He who dares to teach
must never cease to learn.

John Cotton Dana, Librarian

Teaching Philosophy

Through my knowledge of different types of visual communications (written, print, digital, and motion) I aim to make a difference in the topics that mean something to the world and to me. 

My first lesson in the importance of how design can inform came in the fourth grade when I designed my first piece. I got the job because of my penmanship and drawing skills. I remember gathering with building excitement all of the necessary materials: pencils, markers, rulers, glue, and glitter. After settling myself on the floor I wondered to myself, “How in the world am I supposed to start?”

After staring for some time at the large poster board lying before me, I felt a warm touch on my shoulder. My art teacher, leaned over and said, “Just remember to make sure that parents will be able to read this from far away. Other than that, make a poster that will make them want to attend.” After two hours of outlining my headline and artwork, I began the painstaking task of coloring my design in with markers. When the poster went up the next day I was elated and had a great sense of accomplishment and pride . . . I still get those same feelings today.

Many more lessons would follow which carried me down a path toward becoming a graphic designer. Now, even after so many years, I always go back to my first lesson, which taught me that design, even the simplest hand drawn “Back to School Night” poster, is all about communication.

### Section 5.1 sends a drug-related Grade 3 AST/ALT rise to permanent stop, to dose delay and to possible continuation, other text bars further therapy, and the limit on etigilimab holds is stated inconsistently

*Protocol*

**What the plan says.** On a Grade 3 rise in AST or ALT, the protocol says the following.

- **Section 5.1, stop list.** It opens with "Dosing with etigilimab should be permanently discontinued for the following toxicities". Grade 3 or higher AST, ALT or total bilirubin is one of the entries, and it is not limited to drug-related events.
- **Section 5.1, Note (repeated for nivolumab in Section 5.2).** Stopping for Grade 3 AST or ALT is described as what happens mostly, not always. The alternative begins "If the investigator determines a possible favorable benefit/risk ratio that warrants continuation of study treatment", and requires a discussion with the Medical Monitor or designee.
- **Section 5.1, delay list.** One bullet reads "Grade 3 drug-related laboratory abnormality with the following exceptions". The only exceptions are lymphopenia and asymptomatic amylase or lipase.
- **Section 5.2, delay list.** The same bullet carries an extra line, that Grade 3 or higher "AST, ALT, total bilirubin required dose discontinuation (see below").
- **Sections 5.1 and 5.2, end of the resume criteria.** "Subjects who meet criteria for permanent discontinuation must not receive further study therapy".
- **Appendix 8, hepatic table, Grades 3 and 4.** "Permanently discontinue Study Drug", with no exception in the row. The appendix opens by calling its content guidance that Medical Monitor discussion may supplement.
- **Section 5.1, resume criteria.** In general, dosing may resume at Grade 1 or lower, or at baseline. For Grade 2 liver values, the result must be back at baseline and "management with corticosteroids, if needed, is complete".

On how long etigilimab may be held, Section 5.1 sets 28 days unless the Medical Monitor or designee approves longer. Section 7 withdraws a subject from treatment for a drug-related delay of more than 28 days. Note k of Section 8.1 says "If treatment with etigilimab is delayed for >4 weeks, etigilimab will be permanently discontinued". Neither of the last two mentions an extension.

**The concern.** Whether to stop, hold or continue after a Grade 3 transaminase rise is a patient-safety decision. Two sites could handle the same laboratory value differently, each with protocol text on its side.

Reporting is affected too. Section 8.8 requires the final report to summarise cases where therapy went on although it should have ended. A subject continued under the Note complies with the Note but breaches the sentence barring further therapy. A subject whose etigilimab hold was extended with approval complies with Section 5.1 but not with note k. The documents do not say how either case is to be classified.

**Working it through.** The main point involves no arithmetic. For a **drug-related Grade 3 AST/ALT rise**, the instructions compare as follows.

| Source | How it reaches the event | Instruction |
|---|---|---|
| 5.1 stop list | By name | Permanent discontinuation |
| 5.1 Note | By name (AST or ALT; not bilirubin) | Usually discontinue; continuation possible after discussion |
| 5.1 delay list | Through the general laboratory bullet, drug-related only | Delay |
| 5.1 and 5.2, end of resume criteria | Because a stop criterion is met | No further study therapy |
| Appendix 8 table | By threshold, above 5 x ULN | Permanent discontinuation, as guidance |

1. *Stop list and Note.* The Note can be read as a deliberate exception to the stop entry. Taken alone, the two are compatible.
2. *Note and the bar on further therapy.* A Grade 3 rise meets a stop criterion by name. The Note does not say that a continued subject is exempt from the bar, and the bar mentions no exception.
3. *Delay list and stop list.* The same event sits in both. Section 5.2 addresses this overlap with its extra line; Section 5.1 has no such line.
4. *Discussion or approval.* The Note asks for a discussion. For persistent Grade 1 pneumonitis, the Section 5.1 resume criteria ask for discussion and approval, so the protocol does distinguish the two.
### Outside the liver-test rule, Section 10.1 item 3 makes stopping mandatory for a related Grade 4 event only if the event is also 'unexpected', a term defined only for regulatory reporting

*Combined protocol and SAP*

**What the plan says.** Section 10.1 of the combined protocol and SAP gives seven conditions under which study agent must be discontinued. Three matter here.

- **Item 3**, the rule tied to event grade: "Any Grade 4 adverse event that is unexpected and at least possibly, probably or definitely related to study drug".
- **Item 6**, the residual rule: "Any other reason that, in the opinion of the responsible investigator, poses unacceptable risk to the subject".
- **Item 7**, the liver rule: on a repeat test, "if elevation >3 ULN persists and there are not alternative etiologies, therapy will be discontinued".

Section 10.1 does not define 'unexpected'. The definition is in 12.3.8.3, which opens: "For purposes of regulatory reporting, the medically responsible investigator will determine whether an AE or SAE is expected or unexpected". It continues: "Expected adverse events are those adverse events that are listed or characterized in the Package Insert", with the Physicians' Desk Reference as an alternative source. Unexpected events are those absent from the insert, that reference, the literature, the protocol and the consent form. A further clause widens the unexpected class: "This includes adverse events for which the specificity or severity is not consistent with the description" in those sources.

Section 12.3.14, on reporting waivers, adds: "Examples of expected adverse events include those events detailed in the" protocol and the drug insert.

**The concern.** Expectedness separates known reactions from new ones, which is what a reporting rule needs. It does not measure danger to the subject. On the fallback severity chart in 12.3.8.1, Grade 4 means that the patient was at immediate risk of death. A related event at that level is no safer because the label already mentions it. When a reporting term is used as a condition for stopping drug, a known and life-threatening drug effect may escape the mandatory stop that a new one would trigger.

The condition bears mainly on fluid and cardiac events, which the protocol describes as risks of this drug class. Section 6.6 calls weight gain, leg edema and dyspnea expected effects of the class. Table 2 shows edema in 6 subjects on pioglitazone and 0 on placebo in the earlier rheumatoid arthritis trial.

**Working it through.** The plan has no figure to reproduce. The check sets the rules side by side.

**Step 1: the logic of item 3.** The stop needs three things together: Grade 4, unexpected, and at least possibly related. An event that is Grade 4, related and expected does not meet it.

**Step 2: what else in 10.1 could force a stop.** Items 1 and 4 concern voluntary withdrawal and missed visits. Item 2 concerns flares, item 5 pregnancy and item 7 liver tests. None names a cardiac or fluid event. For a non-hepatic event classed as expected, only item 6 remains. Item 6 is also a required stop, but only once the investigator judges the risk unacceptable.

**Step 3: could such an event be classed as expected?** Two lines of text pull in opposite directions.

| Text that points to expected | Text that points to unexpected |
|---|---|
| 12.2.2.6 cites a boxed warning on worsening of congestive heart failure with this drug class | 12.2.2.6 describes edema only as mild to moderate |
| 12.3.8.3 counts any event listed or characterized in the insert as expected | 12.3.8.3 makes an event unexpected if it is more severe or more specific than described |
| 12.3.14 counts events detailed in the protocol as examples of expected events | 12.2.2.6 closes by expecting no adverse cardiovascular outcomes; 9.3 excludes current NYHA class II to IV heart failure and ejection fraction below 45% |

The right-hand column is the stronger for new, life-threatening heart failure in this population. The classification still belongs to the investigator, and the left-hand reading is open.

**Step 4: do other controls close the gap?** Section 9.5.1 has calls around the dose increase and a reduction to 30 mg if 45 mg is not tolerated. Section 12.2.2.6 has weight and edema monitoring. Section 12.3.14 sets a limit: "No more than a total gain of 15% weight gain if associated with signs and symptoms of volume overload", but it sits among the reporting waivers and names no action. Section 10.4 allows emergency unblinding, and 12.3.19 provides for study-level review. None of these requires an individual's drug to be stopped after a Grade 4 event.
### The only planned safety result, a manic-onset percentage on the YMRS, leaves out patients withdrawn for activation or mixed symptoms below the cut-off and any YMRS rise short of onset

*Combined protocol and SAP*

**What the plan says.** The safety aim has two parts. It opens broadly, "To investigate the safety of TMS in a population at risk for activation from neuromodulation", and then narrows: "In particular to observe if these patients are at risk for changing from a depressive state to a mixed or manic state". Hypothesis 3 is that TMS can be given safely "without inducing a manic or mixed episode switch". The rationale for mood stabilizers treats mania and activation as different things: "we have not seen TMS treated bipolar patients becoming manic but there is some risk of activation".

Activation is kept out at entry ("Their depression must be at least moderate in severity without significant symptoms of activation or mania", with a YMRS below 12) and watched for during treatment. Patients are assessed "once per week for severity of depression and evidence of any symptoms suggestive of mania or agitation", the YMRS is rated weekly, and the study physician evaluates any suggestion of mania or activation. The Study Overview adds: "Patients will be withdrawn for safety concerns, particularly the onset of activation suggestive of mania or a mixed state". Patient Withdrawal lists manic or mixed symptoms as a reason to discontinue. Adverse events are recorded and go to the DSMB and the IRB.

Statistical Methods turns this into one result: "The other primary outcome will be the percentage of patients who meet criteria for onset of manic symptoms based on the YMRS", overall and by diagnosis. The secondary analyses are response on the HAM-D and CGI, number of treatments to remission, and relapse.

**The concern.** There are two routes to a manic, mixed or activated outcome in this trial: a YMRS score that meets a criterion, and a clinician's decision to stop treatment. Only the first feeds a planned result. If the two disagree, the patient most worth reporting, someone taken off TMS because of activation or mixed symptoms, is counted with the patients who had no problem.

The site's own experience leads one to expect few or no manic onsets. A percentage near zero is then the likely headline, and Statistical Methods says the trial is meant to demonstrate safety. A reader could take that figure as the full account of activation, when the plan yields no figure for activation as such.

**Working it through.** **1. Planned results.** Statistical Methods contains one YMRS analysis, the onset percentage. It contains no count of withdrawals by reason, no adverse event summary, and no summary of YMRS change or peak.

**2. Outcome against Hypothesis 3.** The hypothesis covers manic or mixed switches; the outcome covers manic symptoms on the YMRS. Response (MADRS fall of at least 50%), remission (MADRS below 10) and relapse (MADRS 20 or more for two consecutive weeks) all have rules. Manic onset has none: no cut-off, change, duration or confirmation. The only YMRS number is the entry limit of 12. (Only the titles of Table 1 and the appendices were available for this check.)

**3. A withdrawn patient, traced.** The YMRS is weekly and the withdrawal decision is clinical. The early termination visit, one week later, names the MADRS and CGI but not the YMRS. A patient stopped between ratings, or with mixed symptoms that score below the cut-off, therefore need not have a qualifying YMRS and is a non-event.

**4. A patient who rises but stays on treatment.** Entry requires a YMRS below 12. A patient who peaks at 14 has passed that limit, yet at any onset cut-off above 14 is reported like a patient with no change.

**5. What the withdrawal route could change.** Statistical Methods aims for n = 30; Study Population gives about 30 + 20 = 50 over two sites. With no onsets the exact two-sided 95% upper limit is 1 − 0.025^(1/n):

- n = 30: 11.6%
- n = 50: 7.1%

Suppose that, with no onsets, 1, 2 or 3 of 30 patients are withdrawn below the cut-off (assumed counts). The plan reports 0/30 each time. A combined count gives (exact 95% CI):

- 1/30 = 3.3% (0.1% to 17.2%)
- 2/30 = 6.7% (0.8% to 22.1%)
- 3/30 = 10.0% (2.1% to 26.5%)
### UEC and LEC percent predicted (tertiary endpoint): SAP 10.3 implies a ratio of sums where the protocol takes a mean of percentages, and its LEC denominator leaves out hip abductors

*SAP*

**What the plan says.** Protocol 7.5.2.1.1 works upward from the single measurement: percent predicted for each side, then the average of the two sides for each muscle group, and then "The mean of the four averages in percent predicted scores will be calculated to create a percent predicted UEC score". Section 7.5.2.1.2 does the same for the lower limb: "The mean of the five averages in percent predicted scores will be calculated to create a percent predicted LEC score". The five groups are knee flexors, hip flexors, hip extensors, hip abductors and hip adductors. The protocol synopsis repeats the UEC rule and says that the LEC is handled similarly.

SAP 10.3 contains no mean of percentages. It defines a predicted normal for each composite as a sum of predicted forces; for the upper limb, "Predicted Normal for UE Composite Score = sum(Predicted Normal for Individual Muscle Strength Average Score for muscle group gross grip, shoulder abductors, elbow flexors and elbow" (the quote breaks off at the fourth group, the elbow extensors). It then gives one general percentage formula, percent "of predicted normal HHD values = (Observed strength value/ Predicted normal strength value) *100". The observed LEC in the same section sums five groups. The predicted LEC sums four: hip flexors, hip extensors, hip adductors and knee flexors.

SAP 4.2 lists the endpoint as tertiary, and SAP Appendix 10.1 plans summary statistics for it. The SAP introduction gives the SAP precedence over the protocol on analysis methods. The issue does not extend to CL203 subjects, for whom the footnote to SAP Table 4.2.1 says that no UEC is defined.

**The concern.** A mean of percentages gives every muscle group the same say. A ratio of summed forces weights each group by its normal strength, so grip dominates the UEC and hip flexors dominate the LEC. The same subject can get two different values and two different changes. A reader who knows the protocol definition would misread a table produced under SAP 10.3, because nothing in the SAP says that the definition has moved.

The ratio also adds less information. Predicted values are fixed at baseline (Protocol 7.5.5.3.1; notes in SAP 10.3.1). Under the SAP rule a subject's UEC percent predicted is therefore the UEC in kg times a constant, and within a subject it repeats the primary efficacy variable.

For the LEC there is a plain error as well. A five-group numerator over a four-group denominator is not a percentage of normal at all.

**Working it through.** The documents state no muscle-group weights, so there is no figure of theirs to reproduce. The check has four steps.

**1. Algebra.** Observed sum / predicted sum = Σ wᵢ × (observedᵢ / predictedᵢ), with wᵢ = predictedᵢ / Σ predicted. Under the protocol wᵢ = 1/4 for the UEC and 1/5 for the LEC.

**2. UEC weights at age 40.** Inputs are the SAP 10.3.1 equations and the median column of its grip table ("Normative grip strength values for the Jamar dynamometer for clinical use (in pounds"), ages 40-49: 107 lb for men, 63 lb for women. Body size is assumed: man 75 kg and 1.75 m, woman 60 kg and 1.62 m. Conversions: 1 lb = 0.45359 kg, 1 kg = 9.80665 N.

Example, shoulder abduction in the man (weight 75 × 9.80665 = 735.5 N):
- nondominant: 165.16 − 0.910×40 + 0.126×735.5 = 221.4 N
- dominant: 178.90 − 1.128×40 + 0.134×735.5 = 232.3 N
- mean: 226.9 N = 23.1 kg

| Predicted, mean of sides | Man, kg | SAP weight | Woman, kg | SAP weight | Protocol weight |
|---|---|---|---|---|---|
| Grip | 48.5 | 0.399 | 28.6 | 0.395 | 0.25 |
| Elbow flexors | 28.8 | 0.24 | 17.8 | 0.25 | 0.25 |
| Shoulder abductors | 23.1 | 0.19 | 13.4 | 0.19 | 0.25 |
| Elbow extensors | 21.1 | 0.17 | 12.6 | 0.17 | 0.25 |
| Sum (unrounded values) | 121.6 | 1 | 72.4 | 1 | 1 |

I use all of my experiences and learning (good and bad) in the classroom today. Teaching design is all about providing the setting in which each student can make the connections between art, technology, business, attitude, and drive that will ultimately propel them down a successful career in visual problem solving. In return, I continually learn and grow in the career that I love. As Aristotle put it best, “Teaching [truly] is the highest form of understanding.” I hope one day to achieve that status!  :)


For the past several years I have been teaching as an adjunct professor of design at George Mason University. I have had the honor to teach many wonderful students that have gone on to amazing opportunities.

Mason is located in Fairfax, VA and offers a Bachelor of Arts (BA), Bachelor of Fine Arts (BFA), Master of Arts (MA), and Master of Fine Arts (MFA) in graphic design. They also have a graphic design certificate program available to students who already have a degree in another subject area. Select the link below to find out more information about George Mason’s graphic design programs.

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There are nine basic elements and nine fundamental principles that I use as a starting point for my design thinking and teaching.

Why are the elements and principals so important?

Understanding these design building blocks and philosophies allows for thoughtful and skillful combination of these essential theories, as well as provides the designer the ability to maximize and minimize any of these parts to achieve truly creative results. This creative problem solving process allows the designer to consistently produce unique strategies that deliver solid design solutions.

The 9 Basic Elements of Design


A point marks a position in space. It’s a pair of x, y coordinates. Graphically, a point takes form as a dot, a visible mark that can focus attention to one spot.


A line is an infinite series of points. Understood geometrically, a line has length, but no breadth. Lines can organize, direct, separate, be expressive, suggest an emotion or create a rhythm.